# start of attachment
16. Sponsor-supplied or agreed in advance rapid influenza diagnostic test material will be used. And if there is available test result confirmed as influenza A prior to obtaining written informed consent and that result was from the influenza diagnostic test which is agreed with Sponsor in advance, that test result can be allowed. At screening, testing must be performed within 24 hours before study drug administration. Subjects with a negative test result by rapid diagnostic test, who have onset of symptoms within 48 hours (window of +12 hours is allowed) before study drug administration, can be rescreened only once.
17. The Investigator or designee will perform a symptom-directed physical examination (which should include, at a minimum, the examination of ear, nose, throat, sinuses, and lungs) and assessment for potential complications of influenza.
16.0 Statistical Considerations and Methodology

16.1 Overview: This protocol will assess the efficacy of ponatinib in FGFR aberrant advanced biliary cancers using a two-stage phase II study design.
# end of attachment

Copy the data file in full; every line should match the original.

16. Sponsor-supplied or agreed in advance rapid influenza diagnostic test material will be used. And if there is available test result confirmed as influenza A prior to obtaining written informed consent and that result was from the influenza diagnostic test which is agreed with Sponsor in advance, that test result can be allowed. At screening, testing must be performed within 24 hours before study drug administration. Subjects with a negative test result by rapid diagnostic test, who have onset of symptoms within 48 hours (window of +12 hours is allowed) before study drug administration, can be rescreened only once.
17. The Investigator or designee will perform a symptom-directed physical examination (which should include, at a minimum, the examination of ear, nose, throat, sinuses, and lungs) and assessment for potential complications of influenza.
16.0 Statistical Considerations and Methodology

16.1 Overview: This protocol will assess the efficacy of ponatinib in FGFR aberrant advanced biliary cancers using a two-stage phase II study design.